It’s tough enough to be an early-stage founder trying to find your footing in the marketplace, hire your first employees and pitch your first investors — without a possible recession looming.
And though it’s not a foregone conclusion that we’re in one, we’re in more of an economic downturn than this time last year, experts say. The cost of doing business is up, wages cost the most they ever have and inflation is hitting 40-year highs. Customers might be choosier about how they’re spending their money, and investors on average aren’t writing checks as big as they have in past years.
So what’s a startup founder to do? Technical.ly reached out to some entrepreneurs and biz experts in our network for the best advice they’d give to early-stage founders right now. We heard tips about keeping your eye on your runway, staying transparent with your team, cutting costs on things like conferences and tech upgrades, and getting face time with your biggest customers.
Submissions may be slightly edited for style or clarity.
“During times of uncertainty, such as COVID-19 or a potential recession, early-stage startups may have an opportunity to use the slowdown to their advantage. With a smaller headcount, startups can take the time to better understand their market, identify their product-market fit, and build their product to meet the needs of their customers. This can be especially useful during a recession when sales may be slower, as it allows startups to pivot and adapt to new customer profiles. In my experience, I used the COVID-19 slowdown to learn about our market and pivot the business to a completely new customer profile. This allowed us to build a ‘bubblegum and tape’ version of the product, test it on some beta customers, and raise venture capital to launch it commercially at scale. Just be ready to hit the ground running when you do find that product market fit.
“The other advice I would say is transparency, as it is essential in all aspects of life, especially when others are relying on you. In this case, being open and honest about the financial runway and the health of the business with investors, stakeholders or employees. [Any plans] to reach your next milestone or secure your next round of funding should be shared and understood by the entire organization, so everyone is on the same page and working towards the same goal.”
“As fundraising remains a challenge for early-stage startup founders this year, focusing on revenue growth becomes more critical than ever. For those selling to enterprises, make sure you have a good understanding of their decision-making processes and sales cycles. Do they typically pay for proofs of concept and pilots? In your pilot agreement, have you outlined next steps to take you closer to a broader deal? Who are the decision makers and what are the payment terms once a deal is signed? Understanding these factors is key to managing your finances at a time when outside capital might be hard to come by.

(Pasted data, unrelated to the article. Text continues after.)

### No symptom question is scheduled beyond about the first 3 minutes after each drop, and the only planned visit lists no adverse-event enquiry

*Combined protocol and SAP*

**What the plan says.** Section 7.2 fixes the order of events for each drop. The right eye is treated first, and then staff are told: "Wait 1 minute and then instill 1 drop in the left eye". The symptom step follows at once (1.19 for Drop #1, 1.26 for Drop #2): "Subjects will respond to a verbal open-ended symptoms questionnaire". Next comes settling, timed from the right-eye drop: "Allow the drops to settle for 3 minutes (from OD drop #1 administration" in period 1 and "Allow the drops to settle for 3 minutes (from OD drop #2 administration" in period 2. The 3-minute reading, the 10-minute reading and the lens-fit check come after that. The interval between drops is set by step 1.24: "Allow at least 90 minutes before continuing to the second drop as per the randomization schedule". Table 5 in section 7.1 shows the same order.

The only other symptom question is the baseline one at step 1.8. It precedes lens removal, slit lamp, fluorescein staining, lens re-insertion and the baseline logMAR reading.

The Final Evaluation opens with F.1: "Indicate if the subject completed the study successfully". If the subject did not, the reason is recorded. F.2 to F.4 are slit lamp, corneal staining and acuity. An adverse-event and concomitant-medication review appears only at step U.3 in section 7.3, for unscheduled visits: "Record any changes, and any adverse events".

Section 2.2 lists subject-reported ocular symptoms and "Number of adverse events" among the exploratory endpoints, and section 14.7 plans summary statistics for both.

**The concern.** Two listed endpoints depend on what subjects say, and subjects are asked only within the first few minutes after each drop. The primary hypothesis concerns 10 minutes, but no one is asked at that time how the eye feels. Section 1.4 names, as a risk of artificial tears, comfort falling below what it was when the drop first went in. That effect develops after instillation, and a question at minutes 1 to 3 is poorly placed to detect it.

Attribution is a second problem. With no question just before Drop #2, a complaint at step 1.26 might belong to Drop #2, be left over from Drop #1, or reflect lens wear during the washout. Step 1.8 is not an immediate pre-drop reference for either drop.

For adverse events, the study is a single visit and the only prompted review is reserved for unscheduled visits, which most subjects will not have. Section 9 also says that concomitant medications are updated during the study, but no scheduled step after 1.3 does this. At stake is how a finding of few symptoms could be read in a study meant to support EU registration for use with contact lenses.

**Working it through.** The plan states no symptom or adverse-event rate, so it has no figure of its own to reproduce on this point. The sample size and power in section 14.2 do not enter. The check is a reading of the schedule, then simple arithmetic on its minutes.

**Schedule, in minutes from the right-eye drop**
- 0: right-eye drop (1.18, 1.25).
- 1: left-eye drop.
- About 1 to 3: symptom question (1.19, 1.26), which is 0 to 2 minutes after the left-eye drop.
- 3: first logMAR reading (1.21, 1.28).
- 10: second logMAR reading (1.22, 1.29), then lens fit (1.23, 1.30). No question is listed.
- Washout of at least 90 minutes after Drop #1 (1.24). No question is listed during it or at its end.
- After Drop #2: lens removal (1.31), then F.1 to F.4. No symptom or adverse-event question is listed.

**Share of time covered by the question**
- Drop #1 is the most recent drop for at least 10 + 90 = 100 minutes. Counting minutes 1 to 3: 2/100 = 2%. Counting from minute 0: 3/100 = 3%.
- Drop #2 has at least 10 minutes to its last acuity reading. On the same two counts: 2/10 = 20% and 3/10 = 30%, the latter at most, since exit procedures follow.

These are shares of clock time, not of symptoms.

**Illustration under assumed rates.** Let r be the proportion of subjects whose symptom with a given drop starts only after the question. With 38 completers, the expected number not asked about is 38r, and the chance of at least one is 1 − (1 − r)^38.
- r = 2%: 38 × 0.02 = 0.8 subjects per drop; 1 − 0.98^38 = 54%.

“Founders may also benefit from being more open to non-recurring revenue opportunities as a way to fund their business in this capital environment, as long as it is scalable for the team and has an eye toward a longer-term commercial agreement.”
“People talk about a recession and slowness in VC and startups, but I’m just not seeing it — we’re busier than any time in the last three years (which were previously our best years). From my vantage point, VC and startups run counter-cyclical to macro-market declines. VC investment is not as tied to the debt markets as private equity, not as VC-focused on public markets. Frankly, when upstream mergers and acquisitions and private equity deals tighten, that money needs to go somewhere — and, in my experience, it flows into early-stage deals.
“But, startups need to prioritize spending, as funding rounds will take longer and financing paths could tighten. I encourage startups to spend on product and people, not legal or finance, no equipment upgrades or conferences and off-site events. Lessen focus on the balance sheet and attack the expense section of the income statement. Push your law firm to defer fees, allowing the company to spend on technology. Basically, increase the runway without being defensive — startups need to spend on product and people, and grow. Large corporations can ‘weather the storm’ or ‘stabilize’ but startups must continue to grow. Attack the income statement.”
“While tightened budgets often hit new spend the hardest, existing spend across the business is highly scrutinized. CEOs of software companies must be acutely aware that many of their buyers are being asked by senior management to rank the criticality of their technology spend. What is the ROI of each software product? Is the product cutting costs through automation? Is the product increasing efficiencies and productivity? Is the product streamlining business operations? In other words — is the product living up to the promises from the sales cycles?” Lentz wrote in a recent blog post shared with permission with Technical.ly.
He recommends a few actions: Segment your customers and focus on the big spenders; score your customers’ level of satisfaction and focus on the differences you can make to provide more value to them; and spend face time with those making the buying decisions.
Plus: Dig into your relationships with buyers to see how you might help them; consider giving a “modest” discount for end-of-the-year renewals; offer incentives to stay locked into deals during an economic downturn; and “think about managed service offering.”
“As buyers rank the criticality of their technology, CEOs of software companies need to take proactive steps to put their company in the best position to prepare for and weather the current economic downturn in addition to the scrutiny of their customers, sponsors and the customers’ finance teams,” Lentz said.